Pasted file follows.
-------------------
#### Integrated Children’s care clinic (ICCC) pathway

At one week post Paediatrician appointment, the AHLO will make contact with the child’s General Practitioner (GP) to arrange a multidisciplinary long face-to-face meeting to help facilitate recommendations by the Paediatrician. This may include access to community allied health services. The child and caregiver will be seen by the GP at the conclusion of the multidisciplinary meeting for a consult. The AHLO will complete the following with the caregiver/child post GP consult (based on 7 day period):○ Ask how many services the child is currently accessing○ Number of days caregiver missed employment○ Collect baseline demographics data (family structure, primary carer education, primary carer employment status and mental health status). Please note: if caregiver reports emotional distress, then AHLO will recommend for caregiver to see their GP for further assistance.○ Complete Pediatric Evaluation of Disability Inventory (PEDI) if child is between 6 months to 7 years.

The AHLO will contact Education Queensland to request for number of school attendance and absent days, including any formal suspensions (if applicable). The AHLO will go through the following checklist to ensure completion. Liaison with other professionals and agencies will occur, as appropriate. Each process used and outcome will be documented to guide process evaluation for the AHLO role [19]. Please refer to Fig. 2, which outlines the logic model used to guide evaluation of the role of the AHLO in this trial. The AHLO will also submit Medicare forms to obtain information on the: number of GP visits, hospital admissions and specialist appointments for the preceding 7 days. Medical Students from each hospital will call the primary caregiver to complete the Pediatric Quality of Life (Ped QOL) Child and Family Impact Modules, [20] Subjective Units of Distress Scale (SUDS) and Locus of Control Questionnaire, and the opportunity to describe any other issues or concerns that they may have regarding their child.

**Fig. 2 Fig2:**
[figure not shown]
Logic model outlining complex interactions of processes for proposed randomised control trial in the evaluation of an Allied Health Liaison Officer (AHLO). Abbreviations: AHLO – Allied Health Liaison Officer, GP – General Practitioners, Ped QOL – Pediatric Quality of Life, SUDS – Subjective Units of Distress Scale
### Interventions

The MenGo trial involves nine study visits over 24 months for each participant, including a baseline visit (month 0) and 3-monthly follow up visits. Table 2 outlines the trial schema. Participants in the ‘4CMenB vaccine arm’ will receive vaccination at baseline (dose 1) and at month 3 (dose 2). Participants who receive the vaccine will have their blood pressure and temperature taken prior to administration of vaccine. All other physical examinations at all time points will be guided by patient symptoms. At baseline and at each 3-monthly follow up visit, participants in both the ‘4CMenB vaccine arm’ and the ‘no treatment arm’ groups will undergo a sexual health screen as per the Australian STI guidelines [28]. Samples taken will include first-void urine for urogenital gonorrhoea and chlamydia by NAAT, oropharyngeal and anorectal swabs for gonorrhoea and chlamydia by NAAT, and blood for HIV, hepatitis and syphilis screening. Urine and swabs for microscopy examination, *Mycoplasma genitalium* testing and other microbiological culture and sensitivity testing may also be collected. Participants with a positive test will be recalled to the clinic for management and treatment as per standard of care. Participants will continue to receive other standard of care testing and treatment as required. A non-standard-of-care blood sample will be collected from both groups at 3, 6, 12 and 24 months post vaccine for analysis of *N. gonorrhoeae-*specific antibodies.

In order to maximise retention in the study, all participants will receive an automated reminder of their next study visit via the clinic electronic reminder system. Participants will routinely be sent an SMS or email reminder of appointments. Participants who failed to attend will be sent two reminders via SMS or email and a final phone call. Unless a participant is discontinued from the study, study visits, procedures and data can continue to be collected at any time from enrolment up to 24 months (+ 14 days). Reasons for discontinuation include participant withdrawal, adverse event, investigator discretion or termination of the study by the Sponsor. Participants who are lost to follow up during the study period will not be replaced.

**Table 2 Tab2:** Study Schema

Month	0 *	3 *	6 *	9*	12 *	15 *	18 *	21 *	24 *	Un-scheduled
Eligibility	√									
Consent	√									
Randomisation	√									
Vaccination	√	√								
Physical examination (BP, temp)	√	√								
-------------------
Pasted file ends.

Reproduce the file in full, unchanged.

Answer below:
#### Integrated Children’s care clinic (ICCC) pathway

At one week post Paediatrician appointment, the AHLO will make contact with the child’s General Practitioner (GP) to arrange a multidisciplinary long face-to-face meeting to help facilitate recommendations by the Paediatrician. This may include access to community allied health services. The child and caregiver will be seen by the GP at the conclusion of the multidisciplinary meeting for a consult. The AHLO will complete the following with the caregiver/child post GP consult (based on 7 day period):○ Ask how many services the child is currently accessing○ Number of days caregiver missed employment○ Collect baseline demographics data (family structure, primary carer education, primary carer employment status and mental health status). Please note: if caregiver reports emotional distress, then AHLO will recommend for caregiver to see their GP for further assistance.○ Complete Pediatric Evaluation of Disability Inventory (PEDI) if child is between 6 months to 7 years.

The AHLO will contact Education Queensland to request for number of school attendance and absent days, including any formal suspensions (if applicable). The AHLO will go through the following checklist to ensure completion. Liaison with other professionals and agencies will occur, as appropriate. Each process used and outcome will be documented to guide process evaluation for the AHLO role [19]. Please refer to Fig. 2, which outlines the logic model used to guide evaluation of the role of the AHLO in this trial. The AHLO will also submit Medicare forms to obtain information on the: number of GP visits, hospital admissions and specialist appointments for the preceding 7 days. Medical Students from each hospital will call the primary caregiver to complete the Pediatric Quality of Life (Ped QOL) Child and Family Impact Modules, [20] Subjective Units of Distress Scale (SUDS) and Locus of Control Questionnaire, and the opportunity to describe any other issues or concerns that they may have regarding their child.

**Fig. 2 Fig2:**
[figure not shown]
Logic model outlining complex interactions of processes for proposed randomised control trial in the evaluation of an Allied Health Liaison Officer (AHLO). Abbreviations: AHLO – Allied Health Liaison Officer, GP – General Practitioners, Ped QOL – Pediatric Quality of Life, SUDS – Subjective Units of Distress Scale
### Interventions

The MenGo trial involves nine study visits over 24 months for each participant, including a baseline visit (month 0) and 3-monthly follow up visits. Table 2 outlines the trial schema. Participants in the ‘4CMenB vaccine arm’ will receive vaccination at baseline (dose 1) and at month 3 (dose 2). Participants who receive the vaccine will have their blood pressure and temperature taken prior to administration of vaccine. All other physical examinations at all time points will be guided by patient symptoms. At baseline and at each 3-monthly follow up visit, participants in both the ‘4CMenB vaccine arm’ and the ‘no treatment arm’ groups will undergo a sexual health screen as per the Australian STI guidelines [28]. Samples taken will include first-void urine for urogenital gonorrhoea and chlamydia by NAAT, oropharyngeal and anorectal swabs for gonorrhoea and chlamydia by NAAT, and blood for HIV, hepatitis and syphilis screening. Urine and swabs for microscopy examination, *Mycoplasma genitalium* testing and other microbiological culture and sensitivity testing may also be collected. Participants with a positive test will be recalled to the clinic for management and treatment as per standard of care. Participants will continue to receive other standard of care testing and treatment as required. A non-standard-of-care blood sample will be collected from both groups at 3, 6, 12 and 24 months post vaccine for analysis of *N. gonorrhoeae-*specific antibodies.

In order to maximise retention in the study, all participants will receive an automated reminder of their next study visit via the clinic electronic reminder system. Participants will routinely be sent an SMS or email reminder of appointments. Participants who failed to attend will be sent two reminders via SMS or email and a final phone call. Unless a participant is discontinued from the study, study visits, procedures and data can continue to be collected at any time from enrolment up to 24 months (+ 14 days). Reasons for discontinuation include participant withdrawal, adverse event, investigator discretion or termination of the study by the Sponsor. Participants who are lost to follow up during the study period will not be replaced.

**Table 2 Tab2:** Study Schema

Month	0 *	3 *	6 *	9*	12 *	15 *	18 *	21 *	24 *	Un-scheduled
Eligibility	√									
Consent	√									
Randomisation	√									
Vaccination	√	√								
Physical examination (BP, temp)	√	√								